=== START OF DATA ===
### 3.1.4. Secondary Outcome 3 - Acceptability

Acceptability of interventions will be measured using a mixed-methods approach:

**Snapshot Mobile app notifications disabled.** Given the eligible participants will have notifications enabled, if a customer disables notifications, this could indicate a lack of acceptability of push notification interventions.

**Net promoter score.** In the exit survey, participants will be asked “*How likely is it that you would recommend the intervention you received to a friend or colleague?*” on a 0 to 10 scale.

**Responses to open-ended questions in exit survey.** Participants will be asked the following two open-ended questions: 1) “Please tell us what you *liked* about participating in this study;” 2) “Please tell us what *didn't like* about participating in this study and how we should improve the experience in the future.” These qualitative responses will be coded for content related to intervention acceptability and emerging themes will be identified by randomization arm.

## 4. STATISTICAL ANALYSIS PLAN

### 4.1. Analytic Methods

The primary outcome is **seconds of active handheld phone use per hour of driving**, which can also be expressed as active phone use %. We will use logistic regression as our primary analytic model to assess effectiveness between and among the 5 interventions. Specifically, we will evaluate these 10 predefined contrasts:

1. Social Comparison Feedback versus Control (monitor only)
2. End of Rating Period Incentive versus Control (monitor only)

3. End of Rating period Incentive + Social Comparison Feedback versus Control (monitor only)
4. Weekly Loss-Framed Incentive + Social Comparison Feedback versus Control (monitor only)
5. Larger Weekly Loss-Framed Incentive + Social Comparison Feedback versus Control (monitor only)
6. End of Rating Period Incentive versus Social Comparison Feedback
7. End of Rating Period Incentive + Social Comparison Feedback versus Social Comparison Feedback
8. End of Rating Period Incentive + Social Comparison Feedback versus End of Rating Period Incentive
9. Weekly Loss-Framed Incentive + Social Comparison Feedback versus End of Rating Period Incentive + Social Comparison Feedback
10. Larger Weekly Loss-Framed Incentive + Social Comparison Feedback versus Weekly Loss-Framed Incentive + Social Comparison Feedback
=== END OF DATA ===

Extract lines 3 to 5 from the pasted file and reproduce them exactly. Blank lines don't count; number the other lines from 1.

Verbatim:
**Snapshot Mobile app notifications disabled.** Given the eligible participants will have notifications enabled, if a customer disables notifications, this could indicate a lack of acceptability of push notification interventions.

**Net promoter score.** In the exit survey, participants will be asked “*How likely is it that you would recommend the intervention you received to a friend or colleague?*” on a 0 to 10 scale.

**Responses to open-ended questions in exit survey.** Participants will be asked the following two open-ended questions: 1) “Please tell us what you *liked* about participating in this study;” 2) “Please tell us what *didn't like* about participating in this study and how we should improve the experience in the future.” These qualitative responses will be coded for content related to intervention acceptability and emerging themes will be identified by randomization arm.